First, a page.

By Amber Jurgensen | Staff Writer
Friday began as a normal day at Neumeister’s Candy Shoppe for employee and building owner Julie Young. She made sure the temperature was a solid 70 degrees, attended to customers and managed the store.
Then, she got an interesting call.
Academy Award-winning director Cynthia Wade was in town from New York City to film a documentary about a Plant City resident with a rare liver disease. In one interview, the resident said the effects of the disease on the ability to talk was like pulling taffy apart.
The film crew asked if Neumeister’s made taffy so they could illustrate the subject’s point.
Young immediately called owner Glenn Nicholas.
“Right when Julie called me, I came over and tried to figure out how to do what they were asking,” Nicholas said.
Although he doesn’t make taffy, Nicholas makes many things at Neumeister’s from scratch, such as chocolate turtles and caramel. He began experimenting with taffy, treating it the same way he does caramel. He figured out a way to melt the taffy mixture and then knead it to the right consistency.
Once Nicholas, his daughter, Taylor, and Young got a good feel for the taffy, Wade visited the candy shop.
“They brought props, bubble wrap, camera equipment — you name it,” Nicholas said.
The film crew and Wade got their hands dirty playing with the taffy to figure out how it stretched. The film crew also was inspired by all the different plastic chocolate molds pinned to a wall in the back of the store. They played around with the light that reflected through the molds to make an abstract background.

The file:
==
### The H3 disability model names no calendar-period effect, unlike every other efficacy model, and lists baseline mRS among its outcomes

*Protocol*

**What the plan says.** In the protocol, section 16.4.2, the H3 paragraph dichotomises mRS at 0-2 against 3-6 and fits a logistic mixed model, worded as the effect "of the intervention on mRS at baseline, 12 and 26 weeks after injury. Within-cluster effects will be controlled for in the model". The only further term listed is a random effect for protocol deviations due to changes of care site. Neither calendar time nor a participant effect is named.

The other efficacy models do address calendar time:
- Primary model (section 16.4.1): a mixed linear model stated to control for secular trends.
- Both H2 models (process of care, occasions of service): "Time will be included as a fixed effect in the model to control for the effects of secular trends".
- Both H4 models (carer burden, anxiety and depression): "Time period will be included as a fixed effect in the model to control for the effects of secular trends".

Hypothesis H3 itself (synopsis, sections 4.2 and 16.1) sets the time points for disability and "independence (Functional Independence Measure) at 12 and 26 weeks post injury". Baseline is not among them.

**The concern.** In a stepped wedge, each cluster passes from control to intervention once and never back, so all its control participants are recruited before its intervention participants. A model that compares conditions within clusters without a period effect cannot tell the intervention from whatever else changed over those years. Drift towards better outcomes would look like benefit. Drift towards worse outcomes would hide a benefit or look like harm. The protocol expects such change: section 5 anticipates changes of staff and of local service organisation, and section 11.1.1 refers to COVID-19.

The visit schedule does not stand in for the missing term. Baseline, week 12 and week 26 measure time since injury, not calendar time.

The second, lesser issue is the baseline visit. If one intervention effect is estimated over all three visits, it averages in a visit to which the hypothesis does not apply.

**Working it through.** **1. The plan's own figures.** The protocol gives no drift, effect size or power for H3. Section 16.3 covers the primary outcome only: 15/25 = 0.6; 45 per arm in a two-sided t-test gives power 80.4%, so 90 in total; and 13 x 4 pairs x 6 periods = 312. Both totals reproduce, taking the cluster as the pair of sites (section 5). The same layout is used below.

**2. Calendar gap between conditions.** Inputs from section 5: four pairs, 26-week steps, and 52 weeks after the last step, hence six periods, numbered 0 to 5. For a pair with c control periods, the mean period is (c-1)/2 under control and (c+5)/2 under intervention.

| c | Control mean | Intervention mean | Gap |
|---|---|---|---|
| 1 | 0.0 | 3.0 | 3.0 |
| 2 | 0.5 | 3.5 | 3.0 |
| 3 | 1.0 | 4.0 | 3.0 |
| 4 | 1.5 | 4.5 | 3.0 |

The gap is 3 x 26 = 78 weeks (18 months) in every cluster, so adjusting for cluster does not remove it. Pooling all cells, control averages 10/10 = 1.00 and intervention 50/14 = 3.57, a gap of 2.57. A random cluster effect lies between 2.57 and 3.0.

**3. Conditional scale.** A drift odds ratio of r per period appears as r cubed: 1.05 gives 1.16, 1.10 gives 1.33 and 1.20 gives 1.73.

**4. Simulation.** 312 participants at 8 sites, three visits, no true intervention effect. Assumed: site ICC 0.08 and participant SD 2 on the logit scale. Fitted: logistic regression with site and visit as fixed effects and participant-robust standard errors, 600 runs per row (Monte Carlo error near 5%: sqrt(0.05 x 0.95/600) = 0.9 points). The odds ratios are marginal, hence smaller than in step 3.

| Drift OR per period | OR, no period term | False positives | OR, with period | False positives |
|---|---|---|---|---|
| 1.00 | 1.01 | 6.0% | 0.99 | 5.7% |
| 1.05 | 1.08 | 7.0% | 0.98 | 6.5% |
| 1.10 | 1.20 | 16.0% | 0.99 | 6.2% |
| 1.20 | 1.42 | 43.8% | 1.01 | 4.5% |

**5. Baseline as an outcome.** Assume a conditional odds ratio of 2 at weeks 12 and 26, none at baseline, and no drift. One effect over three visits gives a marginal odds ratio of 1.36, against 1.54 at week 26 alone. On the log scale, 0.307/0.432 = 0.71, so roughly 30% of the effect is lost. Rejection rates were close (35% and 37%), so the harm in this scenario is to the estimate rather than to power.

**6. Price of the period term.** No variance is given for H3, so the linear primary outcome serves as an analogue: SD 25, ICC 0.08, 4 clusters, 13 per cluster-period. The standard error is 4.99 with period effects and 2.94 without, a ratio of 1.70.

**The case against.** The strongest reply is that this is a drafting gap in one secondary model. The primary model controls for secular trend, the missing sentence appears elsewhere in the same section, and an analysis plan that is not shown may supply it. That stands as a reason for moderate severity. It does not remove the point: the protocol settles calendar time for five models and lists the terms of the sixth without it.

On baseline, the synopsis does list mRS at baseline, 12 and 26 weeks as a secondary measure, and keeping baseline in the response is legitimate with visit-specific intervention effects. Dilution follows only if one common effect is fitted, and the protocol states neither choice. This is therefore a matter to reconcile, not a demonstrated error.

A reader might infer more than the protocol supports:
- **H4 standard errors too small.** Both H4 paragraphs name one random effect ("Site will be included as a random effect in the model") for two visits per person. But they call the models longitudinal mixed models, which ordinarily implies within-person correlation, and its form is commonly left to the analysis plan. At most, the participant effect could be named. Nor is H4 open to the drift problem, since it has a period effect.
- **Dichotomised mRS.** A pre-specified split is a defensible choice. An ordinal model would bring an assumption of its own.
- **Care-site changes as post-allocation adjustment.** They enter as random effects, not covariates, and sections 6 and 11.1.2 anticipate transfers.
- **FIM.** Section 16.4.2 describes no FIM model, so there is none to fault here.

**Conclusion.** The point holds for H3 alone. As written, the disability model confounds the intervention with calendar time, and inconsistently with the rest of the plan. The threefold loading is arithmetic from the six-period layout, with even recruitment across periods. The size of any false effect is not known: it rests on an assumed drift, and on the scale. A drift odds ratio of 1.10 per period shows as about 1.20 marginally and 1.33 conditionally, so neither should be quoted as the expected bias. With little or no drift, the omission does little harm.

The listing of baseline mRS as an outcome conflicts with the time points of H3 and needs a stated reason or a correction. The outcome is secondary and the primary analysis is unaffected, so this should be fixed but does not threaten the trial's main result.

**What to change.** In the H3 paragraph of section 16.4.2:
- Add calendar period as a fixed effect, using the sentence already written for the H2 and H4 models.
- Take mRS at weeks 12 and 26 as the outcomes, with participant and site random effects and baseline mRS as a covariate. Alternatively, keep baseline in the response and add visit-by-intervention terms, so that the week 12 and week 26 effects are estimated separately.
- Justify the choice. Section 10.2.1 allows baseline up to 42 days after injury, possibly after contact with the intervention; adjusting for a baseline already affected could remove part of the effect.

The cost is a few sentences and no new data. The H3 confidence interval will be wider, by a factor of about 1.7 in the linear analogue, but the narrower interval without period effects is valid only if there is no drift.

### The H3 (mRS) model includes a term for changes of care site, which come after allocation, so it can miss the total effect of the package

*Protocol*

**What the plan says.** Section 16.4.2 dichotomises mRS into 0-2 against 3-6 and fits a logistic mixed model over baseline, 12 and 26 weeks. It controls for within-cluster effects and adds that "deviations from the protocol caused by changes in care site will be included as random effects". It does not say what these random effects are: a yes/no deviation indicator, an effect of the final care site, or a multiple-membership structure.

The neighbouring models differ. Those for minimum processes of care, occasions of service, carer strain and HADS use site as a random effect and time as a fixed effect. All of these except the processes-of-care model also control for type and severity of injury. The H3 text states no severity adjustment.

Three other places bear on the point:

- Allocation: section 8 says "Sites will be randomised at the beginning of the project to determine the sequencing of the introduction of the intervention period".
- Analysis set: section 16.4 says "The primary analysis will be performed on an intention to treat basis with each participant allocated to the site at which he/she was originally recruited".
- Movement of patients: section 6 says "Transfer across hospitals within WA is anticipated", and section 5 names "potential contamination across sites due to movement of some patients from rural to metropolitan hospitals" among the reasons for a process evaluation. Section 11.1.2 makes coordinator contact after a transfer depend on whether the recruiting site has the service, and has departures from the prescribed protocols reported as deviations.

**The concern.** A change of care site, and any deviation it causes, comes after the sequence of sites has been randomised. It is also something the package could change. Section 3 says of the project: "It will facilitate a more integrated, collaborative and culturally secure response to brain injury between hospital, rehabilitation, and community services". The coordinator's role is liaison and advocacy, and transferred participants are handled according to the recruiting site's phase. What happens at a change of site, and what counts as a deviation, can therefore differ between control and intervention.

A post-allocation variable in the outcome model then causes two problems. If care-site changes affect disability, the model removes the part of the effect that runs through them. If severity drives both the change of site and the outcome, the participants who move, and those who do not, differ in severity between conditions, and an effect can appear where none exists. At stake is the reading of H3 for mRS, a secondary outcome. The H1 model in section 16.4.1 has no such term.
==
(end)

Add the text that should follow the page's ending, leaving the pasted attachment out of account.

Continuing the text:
“(They were) things we never thought of,” Nicholas said.
On Saturday morning, two of the members of the film crew, Bill Dunkle and Pete Mychalcewycz, returned to shoot at Neumiester’s. They taped bubble wrap to a glass window, placed a red film filter over the bubble wrap and shined a light through on one side. This created an abstract background that resembled red sequins. In front of the background, they stretched the taffy and pulled it apart.
“It does perfectly illustrate what someone in the interview is talking about,” Nicholas said.
“I had some extra time and thought I would try out this experimental shot,” Mychalcewycz said.
It took about an hour to get a 30-second shot that may or may not be used in the documentary.
The untitled documentary is going to be about 15 to 30 minutes long and involves two different production companies and a pharmaceutical company that wants to raise awareness about a particular liver disease. The film crew would not disclose the name of the subject.
Plant City was the last stop before the crew returned to New York. The crew made stops before in Sacramento, Calif.; Tenafly, N.J.; and Woodward, Okla., where the crew filmed other family interactions and B-roll. In all, the crew shot 60 to 80 hours of video in two weeks.
The documentary is scheduled to be released to the public in late October.
For more information on Cynthia Wade, visit cynthiawade.com.
Contact Amber Jurgensen at firstname.lastname@example.org.